15-16 May 2020, National Railway Museum, York
British Society for the History of Science / Science Museum Group
Tim Boon and Ludmilla Jordanova – convenors
Deadline for proposals: Friday 6th September.
Please send a title and outline of around 300 words to: [email protected] with the subject ‘Public History of Science Conference’
The term ‘public history’ is widely used to mean both the range of ways in which the past is presented beyond academic settings and the scholarly analysis of such public presentations. But what issues does a public history focusing specifically on the past of science raise for both these meanings?
Public history of science – the practice of the history of science in public contexts, as paid employment or for fun – is a little-analysed phenomenon. People who work as professional historians of science may well have a strong interest in how the past of science is represented to wide audiences, and so, too, in many cases, do scientists. They may regard the past of science as their own turf, and they may invoke it in rhetorical articulations of its future or in the attempted resolution of contemporary conflicts. Public history of science informed by the historiographical concerns of professional historians can sometimes be seen as unwelcome commentary on contemporary science. Public history of science also has a relationship with science communication, because its practitioners often use the past of science in their work. In other words, the public history of science has resonances, even an academic politics, that other public histories may not.
This conference will open up this field to discussion and debate. What is the public history of science, what could it be, what should it be?
We welcome offers of papers, panels, examples, screenings, performances on the following and other relevant themes:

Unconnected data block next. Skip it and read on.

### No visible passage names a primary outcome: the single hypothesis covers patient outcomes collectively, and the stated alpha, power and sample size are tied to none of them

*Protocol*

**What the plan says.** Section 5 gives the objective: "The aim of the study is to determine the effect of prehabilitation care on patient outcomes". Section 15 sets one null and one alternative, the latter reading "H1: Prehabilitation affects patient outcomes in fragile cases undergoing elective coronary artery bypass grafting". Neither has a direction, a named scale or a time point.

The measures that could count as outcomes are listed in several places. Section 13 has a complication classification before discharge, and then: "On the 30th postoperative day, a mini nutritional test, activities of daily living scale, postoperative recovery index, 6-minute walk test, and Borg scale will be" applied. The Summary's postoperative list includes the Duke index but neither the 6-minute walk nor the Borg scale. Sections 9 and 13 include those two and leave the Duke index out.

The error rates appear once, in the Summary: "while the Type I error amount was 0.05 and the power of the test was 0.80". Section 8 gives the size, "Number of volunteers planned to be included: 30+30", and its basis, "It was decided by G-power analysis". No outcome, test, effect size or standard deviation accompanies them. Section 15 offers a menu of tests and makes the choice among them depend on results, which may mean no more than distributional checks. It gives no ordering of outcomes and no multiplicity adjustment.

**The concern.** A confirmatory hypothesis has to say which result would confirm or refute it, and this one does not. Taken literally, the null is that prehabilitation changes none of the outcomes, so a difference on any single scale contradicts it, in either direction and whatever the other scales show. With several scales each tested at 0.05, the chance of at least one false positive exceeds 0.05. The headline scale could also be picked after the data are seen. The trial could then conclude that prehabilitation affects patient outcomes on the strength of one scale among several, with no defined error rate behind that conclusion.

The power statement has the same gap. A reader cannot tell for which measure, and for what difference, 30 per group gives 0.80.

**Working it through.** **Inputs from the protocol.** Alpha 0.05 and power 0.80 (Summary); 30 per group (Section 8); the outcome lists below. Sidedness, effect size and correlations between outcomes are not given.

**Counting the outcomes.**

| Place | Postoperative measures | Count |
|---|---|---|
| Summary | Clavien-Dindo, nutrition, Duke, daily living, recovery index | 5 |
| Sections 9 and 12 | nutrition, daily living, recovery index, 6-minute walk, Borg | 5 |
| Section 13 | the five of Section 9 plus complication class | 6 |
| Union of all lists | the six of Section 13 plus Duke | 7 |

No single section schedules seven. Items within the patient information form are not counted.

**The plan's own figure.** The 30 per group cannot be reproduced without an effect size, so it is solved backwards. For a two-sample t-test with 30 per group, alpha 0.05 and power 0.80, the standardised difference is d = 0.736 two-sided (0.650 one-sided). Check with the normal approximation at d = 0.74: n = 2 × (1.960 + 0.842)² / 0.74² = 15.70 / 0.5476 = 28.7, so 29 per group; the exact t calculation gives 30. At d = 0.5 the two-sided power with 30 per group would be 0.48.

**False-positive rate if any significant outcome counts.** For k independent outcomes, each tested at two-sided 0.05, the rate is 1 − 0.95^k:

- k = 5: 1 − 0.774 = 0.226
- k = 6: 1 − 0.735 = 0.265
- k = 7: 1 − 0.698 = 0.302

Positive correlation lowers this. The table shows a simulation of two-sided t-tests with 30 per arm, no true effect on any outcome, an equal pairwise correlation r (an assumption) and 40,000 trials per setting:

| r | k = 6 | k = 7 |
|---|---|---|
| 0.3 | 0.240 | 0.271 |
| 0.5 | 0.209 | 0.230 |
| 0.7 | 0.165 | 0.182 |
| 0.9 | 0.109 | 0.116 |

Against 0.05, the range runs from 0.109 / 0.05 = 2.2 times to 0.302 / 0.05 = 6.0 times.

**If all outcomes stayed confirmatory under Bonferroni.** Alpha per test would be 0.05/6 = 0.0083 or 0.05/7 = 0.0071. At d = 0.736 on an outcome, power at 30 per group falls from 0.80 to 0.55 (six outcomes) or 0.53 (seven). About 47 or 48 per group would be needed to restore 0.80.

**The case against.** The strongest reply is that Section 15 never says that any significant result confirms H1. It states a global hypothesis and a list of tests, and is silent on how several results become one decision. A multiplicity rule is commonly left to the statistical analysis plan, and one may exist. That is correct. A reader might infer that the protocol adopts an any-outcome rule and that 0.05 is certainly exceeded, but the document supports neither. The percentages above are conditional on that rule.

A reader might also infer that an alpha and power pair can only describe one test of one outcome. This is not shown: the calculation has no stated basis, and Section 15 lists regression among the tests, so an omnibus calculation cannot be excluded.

A. What is the public history of science?
• Definitions of the public history of science and the usefulness of the phrase.
B. Relationships between public history (whether as practices or a field) and the public history of science
• Is the public history of science a variety of public history in general? Can it be? Should it be?
C. Public history of science and science engagement
• Can the public history of science learn from debates about science communication and engagement?
• How is the past used differently in public history of science and science communication and engagement?
D. Histories of the public history of science
• How have public histories of science arisen? Why are they dominated by progressivist versions? How has the public history of science changed over the periods in which it has been practised? Who does it – professional and/or lay, and how do they interact? How do different groups of lay people view the past of science?
E. Critical analysis of specific examples of the public history of science
• In what media and genres is and has public history of science been practised (broadcasting, cinema, performance, museum display, publication, including novels, biography, painting, illustration, music)? How do the defining characteristics of these media inflect the practice of the public history of science?
F. The future of the public history of science
• What kinds of public history of science would we like to see?
G. Collaboration with scientists and science funding agencies
H. Spaces and platforms for public history of science